Supporting food systems leaders around the US

January 17, 2020

by Bre Miller, program coordinator

Last fall, our Community Food Systems team hosted four Local Food Leader (LFL) workshops in Iowa, Massachusetts, Nebraska, and Oregon. These locations were selected as national hubs, providing access to this in-person workshop in the central, western, and eastern areas of the US.

Local Food Leader is an individual skill development program for beginning local food practitioners and local food supporters. LFL teaches foundational competencies critical to successful involvement in community food systems development.

After completing the workshop, participants can receive full certification by completing online modules. Once certified, participants can teach and offer the workshop in their own communities.

To evaluate the impact of the workshop,  participants were asked to anonymously complete a survey before and after the trainings.

Four people writing on poster paper at table.
Local Food Leader workshop in Massachussets.

The results

The following results are aggregated from all four state workshops.

The three most useful sessions were Networking, Inclusion, Evaluation, and Working in Food Systems.

Participants were asked to rate each session of the workshop for usefulness from strongly disagree to strongly agree, or 1 to 5. Networking and Inclusion were ranked as the most useful sessions of the workshop with 77% of participants selecting agree or strongly agree; followed by Evaluation (73%) and Working in Food Systems (67%).

Participants top three increases in understanding included:

  • 68% increase in understanding the process of becoming certified as a Local Food Leader
  • a 42% increase in ability to support partners in food systems development; and
  • a 36% increase in skills for coalition development

Most helpful piece

Common themes that emerged as the most helpful piece of the workshop included:

  • small-group discussions and activities;
  • conversations around difficult topics, such as inclusion and equity; and
  • interactive, hands-on activities as most helpful.

Some participants articulated that the small-group discussions made them feel, “more comfortable.” Others shared the most helpful piece of the LFL workshop was, “The activities, which brought ideas alive,” “Specific exercises to generate conversation,” and, “Getting to know who is interested in this work through all the activities and discussions.”

Group of people standing around room talking.
Local Food Leader training in Iowa.

Informing change

Food systems and professional development were the two main topics discussed by participants after completing the workshop as something they will work on in the future, including:

  • coalition or council development;
  • policy; and
  • food systems web and diagrams, which included information on food systems sectors and assets.

One participant shared, “I will be better prepared to initiate the conversation to develop a food policy council.” Another shared, “Recruiting, facilitating, and building our coalition (advisory group),” while a third expressed, “I will think more about policies in my county and integrate that [information] into my work I am doing.”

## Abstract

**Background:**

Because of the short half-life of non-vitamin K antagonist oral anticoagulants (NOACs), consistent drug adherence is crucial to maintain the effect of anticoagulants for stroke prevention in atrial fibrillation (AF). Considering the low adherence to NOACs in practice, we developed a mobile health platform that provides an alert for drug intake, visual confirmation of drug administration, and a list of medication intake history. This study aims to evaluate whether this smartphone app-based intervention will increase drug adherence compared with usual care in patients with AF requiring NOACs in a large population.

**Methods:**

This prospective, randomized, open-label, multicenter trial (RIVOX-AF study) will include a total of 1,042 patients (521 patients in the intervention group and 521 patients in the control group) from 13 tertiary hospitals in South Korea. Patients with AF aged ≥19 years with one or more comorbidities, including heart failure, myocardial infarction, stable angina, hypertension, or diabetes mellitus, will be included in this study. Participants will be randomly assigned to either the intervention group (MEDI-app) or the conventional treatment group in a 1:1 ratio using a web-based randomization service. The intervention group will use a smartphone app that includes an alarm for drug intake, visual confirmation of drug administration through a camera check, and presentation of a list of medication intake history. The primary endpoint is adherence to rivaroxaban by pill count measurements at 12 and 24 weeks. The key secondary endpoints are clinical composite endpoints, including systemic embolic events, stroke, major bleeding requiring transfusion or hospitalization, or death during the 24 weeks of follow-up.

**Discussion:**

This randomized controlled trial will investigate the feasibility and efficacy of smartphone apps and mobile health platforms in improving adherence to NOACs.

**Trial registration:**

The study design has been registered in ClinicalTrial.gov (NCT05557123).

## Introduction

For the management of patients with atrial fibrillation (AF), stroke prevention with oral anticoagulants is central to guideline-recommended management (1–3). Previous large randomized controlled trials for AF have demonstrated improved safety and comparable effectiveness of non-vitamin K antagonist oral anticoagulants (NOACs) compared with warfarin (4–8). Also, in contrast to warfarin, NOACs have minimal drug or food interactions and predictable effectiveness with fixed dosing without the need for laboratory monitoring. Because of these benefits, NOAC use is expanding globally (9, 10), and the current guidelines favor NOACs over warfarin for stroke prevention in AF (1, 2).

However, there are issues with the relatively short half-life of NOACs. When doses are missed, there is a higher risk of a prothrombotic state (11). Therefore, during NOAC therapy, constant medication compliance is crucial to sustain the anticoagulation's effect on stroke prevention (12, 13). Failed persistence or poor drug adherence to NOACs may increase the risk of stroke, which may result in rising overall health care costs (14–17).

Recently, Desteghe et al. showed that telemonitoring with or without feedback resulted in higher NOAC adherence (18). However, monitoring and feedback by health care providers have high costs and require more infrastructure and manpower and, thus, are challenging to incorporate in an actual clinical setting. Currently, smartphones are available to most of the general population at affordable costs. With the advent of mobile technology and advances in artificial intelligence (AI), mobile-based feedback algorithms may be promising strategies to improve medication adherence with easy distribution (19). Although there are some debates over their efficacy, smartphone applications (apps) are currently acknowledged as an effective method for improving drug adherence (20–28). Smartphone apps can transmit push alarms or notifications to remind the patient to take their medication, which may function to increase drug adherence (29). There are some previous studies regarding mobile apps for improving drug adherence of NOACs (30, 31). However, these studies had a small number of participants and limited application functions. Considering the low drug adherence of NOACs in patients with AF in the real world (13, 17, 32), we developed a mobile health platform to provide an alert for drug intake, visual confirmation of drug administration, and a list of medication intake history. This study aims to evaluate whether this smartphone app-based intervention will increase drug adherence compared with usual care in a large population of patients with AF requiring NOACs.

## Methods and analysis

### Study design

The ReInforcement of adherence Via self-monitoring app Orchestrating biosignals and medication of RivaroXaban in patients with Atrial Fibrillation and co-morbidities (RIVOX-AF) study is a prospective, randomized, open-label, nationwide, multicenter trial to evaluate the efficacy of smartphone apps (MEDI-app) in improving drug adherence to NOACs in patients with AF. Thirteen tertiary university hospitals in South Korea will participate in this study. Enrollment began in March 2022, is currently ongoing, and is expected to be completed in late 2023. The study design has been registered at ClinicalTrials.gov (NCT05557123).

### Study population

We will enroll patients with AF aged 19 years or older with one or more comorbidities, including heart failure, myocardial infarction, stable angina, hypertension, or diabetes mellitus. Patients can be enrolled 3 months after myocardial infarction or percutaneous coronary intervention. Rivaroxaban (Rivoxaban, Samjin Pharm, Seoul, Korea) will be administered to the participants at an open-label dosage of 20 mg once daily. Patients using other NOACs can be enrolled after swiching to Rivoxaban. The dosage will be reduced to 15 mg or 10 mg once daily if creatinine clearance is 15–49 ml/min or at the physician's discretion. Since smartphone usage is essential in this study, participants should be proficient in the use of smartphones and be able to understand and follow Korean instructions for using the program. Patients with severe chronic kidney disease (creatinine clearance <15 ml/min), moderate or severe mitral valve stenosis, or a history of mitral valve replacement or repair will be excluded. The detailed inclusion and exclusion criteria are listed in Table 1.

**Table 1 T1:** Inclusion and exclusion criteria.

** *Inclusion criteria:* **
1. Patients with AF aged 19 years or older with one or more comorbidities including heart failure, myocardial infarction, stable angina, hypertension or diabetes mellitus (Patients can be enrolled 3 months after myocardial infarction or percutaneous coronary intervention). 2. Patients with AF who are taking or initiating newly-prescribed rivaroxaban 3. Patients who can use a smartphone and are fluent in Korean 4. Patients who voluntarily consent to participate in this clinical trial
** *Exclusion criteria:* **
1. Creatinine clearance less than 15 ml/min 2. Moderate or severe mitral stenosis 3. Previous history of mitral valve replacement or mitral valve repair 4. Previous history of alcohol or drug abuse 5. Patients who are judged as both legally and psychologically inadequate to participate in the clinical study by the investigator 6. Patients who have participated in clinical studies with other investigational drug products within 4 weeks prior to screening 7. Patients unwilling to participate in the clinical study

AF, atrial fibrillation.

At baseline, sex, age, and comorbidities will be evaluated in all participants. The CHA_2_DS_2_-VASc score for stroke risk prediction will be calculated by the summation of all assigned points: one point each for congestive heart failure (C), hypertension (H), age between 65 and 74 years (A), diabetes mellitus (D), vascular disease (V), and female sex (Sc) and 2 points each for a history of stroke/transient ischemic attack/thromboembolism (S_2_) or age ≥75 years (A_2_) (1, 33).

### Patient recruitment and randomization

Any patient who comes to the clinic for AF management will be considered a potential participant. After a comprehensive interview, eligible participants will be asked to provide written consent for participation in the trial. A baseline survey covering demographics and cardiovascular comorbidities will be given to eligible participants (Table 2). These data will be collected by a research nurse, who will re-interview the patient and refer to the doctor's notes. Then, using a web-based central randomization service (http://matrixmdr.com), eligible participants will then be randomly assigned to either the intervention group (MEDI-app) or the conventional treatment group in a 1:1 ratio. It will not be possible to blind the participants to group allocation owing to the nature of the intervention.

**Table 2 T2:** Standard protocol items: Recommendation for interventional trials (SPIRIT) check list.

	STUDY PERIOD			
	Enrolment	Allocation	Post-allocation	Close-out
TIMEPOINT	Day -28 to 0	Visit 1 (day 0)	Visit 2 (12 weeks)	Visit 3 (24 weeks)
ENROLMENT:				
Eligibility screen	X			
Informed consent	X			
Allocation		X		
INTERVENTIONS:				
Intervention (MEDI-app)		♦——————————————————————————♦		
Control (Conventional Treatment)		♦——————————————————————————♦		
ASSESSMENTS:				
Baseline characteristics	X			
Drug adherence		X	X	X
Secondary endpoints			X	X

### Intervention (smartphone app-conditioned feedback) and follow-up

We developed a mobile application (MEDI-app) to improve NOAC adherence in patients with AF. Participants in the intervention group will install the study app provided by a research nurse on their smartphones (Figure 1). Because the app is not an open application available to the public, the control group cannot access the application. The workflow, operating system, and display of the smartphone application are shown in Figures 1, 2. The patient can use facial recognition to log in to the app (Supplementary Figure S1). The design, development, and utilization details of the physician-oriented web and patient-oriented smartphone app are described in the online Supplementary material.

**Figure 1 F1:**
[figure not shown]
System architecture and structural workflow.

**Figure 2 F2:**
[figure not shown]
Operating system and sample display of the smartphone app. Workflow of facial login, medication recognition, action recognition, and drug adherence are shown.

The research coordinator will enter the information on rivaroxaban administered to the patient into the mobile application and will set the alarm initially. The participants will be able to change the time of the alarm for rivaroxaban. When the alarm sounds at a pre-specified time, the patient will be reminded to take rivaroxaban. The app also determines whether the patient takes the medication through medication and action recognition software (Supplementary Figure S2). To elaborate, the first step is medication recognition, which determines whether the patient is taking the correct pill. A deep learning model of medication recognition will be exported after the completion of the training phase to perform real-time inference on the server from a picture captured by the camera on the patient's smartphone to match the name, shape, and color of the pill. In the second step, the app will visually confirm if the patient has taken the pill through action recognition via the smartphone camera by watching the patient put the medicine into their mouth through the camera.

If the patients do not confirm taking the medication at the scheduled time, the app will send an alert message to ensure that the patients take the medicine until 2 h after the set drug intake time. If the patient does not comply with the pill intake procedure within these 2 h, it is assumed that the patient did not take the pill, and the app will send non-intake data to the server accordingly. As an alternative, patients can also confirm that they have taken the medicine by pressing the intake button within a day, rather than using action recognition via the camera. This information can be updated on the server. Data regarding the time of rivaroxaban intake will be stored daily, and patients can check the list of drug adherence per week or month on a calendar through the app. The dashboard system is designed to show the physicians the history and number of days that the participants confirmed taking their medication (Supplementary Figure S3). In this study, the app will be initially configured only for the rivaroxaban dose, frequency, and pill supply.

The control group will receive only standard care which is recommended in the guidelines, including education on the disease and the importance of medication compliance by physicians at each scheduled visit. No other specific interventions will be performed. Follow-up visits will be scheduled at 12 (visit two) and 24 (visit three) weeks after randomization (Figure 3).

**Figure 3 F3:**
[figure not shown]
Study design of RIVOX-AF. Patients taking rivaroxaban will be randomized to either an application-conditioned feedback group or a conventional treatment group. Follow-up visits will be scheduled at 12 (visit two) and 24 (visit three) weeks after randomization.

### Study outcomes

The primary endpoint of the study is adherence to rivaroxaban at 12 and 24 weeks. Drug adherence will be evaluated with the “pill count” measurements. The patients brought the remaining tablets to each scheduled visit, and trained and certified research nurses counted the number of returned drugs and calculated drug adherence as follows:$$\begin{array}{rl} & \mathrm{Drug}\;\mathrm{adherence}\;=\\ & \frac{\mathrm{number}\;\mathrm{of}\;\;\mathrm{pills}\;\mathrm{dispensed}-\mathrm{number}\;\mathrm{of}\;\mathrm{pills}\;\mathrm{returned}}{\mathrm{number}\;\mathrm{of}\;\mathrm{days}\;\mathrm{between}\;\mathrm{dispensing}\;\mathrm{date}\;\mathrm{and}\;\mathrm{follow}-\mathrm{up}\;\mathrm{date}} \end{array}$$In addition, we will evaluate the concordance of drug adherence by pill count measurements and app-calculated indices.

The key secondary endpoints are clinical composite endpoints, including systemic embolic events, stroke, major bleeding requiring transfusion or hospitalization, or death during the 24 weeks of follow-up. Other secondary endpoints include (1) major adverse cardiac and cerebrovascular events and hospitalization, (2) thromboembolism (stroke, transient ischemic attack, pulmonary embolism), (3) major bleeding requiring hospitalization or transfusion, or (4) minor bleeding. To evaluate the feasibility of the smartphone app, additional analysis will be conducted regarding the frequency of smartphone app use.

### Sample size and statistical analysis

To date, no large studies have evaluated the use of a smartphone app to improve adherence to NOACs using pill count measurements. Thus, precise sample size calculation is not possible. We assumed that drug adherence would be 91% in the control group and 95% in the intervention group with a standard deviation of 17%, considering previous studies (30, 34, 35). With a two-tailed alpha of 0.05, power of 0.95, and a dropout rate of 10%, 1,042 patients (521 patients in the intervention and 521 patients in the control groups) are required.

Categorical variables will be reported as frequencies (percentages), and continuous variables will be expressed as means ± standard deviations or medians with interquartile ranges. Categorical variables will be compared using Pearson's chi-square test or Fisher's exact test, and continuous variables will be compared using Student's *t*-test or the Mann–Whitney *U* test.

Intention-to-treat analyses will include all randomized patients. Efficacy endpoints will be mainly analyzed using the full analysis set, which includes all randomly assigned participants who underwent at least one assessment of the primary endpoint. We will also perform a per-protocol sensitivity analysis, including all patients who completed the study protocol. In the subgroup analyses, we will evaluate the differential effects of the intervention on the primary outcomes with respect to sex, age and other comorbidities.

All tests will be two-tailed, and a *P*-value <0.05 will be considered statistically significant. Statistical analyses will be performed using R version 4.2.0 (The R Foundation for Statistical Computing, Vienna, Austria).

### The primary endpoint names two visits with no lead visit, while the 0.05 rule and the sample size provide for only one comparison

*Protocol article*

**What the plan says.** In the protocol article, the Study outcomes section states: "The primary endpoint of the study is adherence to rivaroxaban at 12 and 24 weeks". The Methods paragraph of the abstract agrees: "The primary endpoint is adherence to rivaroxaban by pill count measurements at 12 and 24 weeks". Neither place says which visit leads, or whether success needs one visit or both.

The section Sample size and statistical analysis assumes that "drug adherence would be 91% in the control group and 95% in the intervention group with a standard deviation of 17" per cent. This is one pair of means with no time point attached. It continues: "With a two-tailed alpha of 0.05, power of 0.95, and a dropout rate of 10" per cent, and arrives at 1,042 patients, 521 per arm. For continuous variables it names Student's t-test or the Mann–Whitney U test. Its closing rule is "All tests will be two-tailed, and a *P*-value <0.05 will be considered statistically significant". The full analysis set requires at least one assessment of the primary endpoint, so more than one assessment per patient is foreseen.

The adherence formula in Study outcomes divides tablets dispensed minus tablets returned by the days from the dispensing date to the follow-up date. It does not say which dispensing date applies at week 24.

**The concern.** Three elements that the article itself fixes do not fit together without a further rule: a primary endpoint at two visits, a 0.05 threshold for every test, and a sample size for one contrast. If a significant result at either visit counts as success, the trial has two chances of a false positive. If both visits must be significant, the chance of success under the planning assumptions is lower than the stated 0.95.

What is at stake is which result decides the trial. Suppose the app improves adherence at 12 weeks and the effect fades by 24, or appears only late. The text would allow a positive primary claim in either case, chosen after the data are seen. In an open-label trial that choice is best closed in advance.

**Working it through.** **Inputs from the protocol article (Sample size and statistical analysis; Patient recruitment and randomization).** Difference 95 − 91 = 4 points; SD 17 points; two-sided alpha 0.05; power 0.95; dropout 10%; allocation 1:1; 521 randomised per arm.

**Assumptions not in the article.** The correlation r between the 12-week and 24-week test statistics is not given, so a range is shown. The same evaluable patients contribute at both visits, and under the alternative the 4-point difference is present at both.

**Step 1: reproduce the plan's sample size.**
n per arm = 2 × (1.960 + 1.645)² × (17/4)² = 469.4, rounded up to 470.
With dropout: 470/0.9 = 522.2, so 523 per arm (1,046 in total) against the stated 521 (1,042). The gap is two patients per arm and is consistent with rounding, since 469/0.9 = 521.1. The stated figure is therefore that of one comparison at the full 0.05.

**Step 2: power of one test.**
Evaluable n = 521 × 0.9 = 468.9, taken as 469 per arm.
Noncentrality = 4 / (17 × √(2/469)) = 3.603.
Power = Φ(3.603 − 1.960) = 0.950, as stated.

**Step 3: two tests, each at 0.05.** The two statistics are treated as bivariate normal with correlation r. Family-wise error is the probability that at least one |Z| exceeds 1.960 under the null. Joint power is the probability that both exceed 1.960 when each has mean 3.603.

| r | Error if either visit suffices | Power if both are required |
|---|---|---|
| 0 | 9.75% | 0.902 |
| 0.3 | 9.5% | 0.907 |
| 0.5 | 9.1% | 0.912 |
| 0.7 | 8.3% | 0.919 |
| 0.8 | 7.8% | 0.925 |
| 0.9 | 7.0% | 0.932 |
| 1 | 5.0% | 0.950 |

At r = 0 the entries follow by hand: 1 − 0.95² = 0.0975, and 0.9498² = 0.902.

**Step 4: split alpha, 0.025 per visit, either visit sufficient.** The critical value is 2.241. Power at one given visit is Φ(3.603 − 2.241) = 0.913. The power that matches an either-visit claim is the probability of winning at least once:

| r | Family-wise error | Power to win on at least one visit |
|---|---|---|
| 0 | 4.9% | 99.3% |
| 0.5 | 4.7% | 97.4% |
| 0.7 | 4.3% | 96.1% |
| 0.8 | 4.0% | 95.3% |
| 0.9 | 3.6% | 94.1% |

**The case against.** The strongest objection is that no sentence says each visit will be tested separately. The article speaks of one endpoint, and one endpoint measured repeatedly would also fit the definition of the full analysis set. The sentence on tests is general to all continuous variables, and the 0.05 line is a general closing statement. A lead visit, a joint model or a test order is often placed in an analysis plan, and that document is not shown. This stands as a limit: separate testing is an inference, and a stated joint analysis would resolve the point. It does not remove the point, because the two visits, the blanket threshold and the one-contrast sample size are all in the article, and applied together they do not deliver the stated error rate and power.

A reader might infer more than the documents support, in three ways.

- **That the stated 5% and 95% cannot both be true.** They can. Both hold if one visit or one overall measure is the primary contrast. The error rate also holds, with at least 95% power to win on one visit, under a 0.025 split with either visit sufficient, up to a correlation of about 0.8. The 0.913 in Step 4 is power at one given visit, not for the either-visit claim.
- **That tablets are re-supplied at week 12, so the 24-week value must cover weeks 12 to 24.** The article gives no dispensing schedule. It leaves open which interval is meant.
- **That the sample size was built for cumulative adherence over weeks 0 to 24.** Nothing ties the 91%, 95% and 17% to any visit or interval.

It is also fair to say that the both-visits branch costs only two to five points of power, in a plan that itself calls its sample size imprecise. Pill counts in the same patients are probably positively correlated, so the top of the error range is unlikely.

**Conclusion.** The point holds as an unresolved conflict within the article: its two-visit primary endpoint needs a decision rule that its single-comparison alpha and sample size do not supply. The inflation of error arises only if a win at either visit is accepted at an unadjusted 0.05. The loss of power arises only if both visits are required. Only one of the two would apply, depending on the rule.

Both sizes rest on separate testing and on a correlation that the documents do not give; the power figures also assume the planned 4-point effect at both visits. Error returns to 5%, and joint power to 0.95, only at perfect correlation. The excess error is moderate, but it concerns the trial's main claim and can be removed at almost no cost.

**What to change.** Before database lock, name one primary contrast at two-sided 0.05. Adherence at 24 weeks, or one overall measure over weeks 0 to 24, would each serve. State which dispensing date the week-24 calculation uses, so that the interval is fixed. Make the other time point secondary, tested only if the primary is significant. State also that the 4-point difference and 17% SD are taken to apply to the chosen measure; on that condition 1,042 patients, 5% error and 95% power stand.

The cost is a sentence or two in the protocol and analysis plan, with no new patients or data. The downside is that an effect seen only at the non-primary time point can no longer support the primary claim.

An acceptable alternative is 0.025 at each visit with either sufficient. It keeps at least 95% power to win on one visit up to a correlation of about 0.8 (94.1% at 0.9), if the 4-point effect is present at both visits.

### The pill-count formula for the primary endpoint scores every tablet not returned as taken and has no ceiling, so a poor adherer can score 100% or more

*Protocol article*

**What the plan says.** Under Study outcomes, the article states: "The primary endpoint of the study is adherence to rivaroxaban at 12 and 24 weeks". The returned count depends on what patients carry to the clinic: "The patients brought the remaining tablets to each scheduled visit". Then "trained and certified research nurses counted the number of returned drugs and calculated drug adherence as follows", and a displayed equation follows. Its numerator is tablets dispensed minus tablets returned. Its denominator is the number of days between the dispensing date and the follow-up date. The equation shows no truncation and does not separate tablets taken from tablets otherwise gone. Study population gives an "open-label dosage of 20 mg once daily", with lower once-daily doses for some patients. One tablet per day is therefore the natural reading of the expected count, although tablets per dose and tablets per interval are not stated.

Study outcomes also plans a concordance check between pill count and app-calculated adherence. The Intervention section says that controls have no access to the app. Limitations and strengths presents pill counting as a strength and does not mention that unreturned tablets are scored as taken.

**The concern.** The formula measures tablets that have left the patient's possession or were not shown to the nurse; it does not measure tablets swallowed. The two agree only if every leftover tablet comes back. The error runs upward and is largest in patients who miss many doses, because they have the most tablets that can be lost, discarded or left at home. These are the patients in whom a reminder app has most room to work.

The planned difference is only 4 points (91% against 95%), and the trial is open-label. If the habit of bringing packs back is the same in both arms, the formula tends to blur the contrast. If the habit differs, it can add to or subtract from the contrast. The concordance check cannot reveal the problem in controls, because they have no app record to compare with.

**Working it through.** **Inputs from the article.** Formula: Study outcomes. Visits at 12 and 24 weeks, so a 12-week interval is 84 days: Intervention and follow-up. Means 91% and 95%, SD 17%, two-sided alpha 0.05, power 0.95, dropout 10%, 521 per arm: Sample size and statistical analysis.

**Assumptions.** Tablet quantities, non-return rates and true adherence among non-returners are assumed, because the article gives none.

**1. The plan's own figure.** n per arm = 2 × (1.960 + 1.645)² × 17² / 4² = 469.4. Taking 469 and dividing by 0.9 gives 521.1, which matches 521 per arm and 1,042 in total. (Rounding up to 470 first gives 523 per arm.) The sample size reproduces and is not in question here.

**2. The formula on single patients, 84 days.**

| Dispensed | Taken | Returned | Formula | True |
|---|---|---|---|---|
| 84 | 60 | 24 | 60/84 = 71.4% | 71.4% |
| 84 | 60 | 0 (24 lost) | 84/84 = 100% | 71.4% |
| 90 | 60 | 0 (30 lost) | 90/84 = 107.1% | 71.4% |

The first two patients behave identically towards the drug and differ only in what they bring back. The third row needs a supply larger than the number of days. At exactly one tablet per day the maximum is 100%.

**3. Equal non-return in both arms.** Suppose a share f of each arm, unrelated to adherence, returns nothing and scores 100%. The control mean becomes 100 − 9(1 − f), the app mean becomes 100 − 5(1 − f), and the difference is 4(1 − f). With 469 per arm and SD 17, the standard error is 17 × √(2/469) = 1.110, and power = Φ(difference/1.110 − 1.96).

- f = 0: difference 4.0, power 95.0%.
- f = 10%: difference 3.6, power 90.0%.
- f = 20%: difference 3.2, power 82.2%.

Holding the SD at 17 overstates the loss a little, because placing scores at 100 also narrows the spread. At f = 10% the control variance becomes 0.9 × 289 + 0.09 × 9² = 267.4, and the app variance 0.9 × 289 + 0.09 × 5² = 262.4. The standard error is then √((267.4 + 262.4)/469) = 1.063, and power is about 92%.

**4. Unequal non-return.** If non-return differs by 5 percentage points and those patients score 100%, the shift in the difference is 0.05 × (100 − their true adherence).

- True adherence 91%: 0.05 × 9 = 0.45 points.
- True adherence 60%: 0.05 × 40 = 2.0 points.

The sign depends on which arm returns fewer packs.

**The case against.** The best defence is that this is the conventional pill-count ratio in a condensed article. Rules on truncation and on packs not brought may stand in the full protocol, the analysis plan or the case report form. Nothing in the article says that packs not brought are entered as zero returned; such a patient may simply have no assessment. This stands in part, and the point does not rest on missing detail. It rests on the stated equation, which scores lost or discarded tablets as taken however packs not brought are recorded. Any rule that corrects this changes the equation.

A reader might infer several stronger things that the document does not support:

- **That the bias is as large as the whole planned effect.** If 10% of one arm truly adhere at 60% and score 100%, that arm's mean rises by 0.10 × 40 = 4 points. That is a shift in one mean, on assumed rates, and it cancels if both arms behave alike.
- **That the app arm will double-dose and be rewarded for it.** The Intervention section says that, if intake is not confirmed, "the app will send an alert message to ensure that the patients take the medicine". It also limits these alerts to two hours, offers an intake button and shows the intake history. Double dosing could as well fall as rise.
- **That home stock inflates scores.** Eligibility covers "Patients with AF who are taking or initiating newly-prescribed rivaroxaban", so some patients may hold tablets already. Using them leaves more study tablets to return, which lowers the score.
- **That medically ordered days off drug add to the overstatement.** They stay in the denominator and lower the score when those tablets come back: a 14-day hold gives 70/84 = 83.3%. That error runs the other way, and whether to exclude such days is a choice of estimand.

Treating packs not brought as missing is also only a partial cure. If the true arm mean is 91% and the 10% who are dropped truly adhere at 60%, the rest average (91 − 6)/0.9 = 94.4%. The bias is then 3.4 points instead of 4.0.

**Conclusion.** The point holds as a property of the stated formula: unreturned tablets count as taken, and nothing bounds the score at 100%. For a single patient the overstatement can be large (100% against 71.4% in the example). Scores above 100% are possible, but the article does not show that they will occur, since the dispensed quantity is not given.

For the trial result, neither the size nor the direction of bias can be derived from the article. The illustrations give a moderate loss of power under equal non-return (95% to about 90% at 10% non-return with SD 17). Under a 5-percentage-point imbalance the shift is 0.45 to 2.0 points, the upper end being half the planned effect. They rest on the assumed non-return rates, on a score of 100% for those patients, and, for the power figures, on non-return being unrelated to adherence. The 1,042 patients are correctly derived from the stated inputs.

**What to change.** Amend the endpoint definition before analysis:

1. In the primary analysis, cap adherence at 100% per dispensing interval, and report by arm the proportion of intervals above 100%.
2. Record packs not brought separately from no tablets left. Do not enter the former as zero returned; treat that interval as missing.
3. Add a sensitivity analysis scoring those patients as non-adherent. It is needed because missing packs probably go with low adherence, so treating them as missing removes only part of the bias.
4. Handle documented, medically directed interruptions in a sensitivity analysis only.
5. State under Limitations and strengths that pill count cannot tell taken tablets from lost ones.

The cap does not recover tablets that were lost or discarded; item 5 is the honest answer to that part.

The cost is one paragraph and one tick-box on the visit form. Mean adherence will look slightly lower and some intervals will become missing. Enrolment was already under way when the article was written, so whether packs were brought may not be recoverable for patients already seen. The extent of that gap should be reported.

There were also underlying aspects of leadership in many participants’ comments, expressing their intent to include colleagues, in addition to themselves, on professional development-related plans and goals.

One participant stated, “I will have participants in my program and organization identify who we are and what role we play (as an organization and individuals) in the food system web.” Another participant shared, “Prioritize the importance of incorporating [the workshop] concepts into my current program” as a desired change in their work. “Relate evaluation, facilitation and leadership back to food systems,” was an additional plan of one participant.

Community Food Systems: planning, consulting and design.

Additional highlights

  • “Facilitation was the most helpful piece, being thoughtful and intentional about building groups and working in collaborative environments.”
  •  “I look forward to applying pieces from leadership, inclusion, and professional development [in my work] immediately. Thinking about my strengths in this light was helpful in refocusing my strategy.”
  • “Start working with immigrant communities on local foods” as a change in work.
  • Incorporating “more mindfulness about inclusion.”
  • “Understanding how personal values, privileges, and experiences influence how we interact with community members and work” as a change in my work.
  • “This session was very helpful and informative info for to the food system model.”

To find out dates for upcoming in-person workshops, sign up for our monthly newsletter, and subscribe to the FFED blog. You can learn more here about the CFS program, including available certifications (in-person and online).

For comments or questions regarding workshop evaluation, please contact Bre Miller. For questions regarding certification, please contact Kaley Hohenshell.